Mark and Katrina, new home owners in Bagni di Lucca, made a short return visit before the current restrictions and Mark was busy with his camera again. Here are the results.
The War Memorial in San Cassiano has been lovingly restored. Too many lives were lost from the area. It is heart breaking to see the list of the names of those who died fighting.
Bands played, crowds came…people of all ages, there were speeches, there was food and there was rain.
I saw the restored monument last week and it is looking great. It is clear that these men will not be forgotten.
I wasn’t there today, as I am now on my way back to Australia for a few months. Thank you to Paul Anthony Davies for allowing me to share his wonderful photos.
This evening was the opening event for the exhibition of art and photography to celebrate Womens’ Day at the Casino in Ponte a Serraglio.
I went earlier in the day to take photos. It is always great to see the beautiful rooms of the casino.
In the main room is the collection of art.
he second room holds photos of women at work. The photos are both old and current…an excellent insight into the lives of women in Bagni di Lucca.
The evening was well attended.
The exhibition will be open each day this week from 5.00pm.
One of the most delightful events to happen in Bagni di Lucca is coming up. The Presepe Vivente will be held on 4th December. This year it will be in Pieve di Monti di Villa. The residents have been busy preparing the village. Paul Davies dropped in to take some photos.
This is an event not to be missed.
Lucchio is the village that clings to an almost vertical mountain side. At the top is La Rocca, the ruins of an old fort.
La Rocca was our first destination before seeking out the roasting chestnuts.
It is a steep climb to the top along a rocky path.
We passed an enthusiastic gardener digging his rich looking soil.
Onwards and upwards…
There are some steep steps to the very top.
There isn’t much of the fort left, just a few crumbling walls.
The views are stunning even on a misty, wet day.
A family found a great spot for a picnic.
We had lunch in the local restaurant, which had drawn a large crowd. Our 3 course lunch was delicious. I forgot to photograph the pasta course and the roast meat, but here is the antipasti.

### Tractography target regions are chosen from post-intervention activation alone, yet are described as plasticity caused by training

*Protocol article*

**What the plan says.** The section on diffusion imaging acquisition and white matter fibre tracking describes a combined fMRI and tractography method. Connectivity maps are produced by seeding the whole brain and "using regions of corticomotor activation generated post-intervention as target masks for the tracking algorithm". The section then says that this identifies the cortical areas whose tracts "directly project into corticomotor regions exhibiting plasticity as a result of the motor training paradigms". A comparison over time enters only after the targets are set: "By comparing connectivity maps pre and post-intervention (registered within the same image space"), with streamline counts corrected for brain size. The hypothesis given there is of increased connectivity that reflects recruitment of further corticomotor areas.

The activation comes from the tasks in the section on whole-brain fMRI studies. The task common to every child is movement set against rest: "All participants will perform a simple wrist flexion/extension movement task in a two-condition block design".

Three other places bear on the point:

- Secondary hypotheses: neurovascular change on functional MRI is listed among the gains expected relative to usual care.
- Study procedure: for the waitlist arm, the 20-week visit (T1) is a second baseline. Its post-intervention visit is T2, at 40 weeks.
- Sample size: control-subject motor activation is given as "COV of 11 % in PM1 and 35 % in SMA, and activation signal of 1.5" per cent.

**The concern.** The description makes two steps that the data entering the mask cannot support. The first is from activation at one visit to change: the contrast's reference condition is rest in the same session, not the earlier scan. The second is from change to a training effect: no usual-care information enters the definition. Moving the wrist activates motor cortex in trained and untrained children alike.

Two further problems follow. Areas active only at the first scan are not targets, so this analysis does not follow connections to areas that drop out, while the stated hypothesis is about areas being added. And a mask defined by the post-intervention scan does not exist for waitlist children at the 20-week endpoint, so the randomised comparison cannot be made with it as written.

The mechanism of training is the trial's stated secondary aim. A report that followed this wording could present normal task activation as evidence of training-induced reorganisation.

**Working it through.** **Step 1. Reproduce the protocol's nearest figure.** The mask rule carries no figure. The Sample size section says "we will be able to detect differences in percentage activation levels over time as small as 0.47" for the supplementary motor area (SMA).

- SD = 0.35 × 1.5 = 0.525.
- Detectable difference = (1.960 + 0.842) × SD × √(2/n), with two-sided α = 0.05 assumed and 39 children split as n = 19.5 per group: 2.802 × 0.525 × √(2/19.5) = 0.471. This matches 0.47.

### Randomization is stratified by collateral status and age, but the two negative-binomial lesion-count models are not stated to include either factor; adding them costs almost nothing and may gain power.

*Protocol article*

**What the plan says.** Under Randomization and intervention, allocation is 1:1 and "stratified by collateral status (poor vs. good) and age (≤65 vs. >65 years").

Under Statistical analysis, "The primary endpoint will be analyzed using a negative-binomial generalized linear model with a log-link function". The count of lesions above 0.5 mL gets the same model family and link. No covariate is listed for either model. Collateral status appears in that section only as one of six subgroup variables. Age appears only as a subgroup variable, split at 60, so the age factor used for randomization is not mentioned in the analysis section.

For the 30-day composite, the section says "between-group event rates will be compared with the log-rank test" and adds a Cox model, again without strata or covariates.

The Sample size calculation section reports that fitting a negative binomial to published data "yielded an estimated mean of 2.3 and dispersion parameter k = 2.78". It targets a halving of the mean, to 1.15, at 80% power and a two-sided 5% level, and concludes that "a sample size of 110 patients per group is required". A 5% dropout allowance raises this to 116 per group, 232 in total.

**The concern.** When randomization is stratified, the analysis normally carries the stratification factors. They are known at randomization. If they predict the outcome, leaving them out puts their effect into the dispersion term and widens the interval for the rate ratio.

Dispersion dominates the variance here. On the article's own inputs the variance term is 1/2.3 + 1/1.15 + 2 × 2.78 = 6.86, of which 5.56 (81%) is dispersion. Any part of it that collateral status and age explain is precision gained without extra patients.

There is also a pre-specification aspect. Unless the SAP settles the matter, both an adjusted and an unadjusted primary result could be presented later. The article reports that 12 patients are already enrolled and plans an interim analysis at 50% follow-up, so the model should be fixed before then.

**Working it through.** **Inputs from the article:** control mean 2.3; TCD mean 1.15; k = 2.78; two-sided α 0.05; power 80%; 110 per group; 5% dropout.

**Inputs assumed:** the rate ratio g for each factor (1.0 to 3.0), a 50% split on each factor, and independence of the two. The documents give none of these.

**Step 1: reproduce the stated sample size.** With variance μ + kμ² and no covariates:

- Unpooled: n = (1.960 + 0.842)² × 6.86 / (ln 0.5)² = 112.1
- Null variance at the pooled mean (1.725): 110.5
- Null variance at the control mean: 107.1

The chestnuts were being roasted down by the church, so this time we headed down towards the bottom of the village. Not many people live in Lucchio these days, but the village is well loved by those who do live there. The streets are well maintained and clean. There are a few houses for sale, just in case you are looking for a quiet life with great views.
The church was open and later there was to be a concert.
The chestnut roasting was well underway by the time we got there. I have acquired a taste for necci with ricotta, and this was the best I have had.
The road down offers glimpses of Lucchio through the trees.
The wooden horse and rider in the museum at San Cassiano is not just any horse. The sculpture has been attributed to Jacopo della Quercia. He was an early Renaissance artist from Querciagrossa, near Siena. He became a resident of Lucca when his family moved there.
He was in the contest to design the Doors of Paradise at the Baptistery in Florence, but lost out to Ghiberto. One of his most famous works is the exquisite sarcophagus of Ilaria in the cathedral in Lucca.
On a recent trip to San Cassiano I was delighted to find the museum open. It is housed in the Oratory opposite the church.
Up close the wooden carving is beautiful. In 1909 it was found in a state of considerable neglect. It was restored in the 1920s and again in the early 1990s.
The sculpture is made up of 3 elements of linden wood. 2 elements make up most of the horse, while the bust of the saint is carved from a single block of wood.
Behind the horse are 2 other carvings. Both are carved from a single block of poplar wood, with the exception of some parts of the hands and the head. On the left of the altar is Archangel Gabriel and on the right The Virgin of the Annunciation.
The church was open on the day I visited as well.
The interior is stunning. It looks ancient.
The floor has been worn down by centuries of feet.
The villages of Bagni di Lucca are a treasure trove for those who go looking.
Campiglia Alta is another area of Bagni di Lucca I was unaware of until recently. The turnoff is on the road from La Villa to San Cassiano.
It is really just a collection of houses in a gorgeous setting.
A peaceful tree lined road takes you up the mountain.
I was there in late spring. Everything was bright green.
The views are fabulous and the silence is wonderful.
…a special place to live.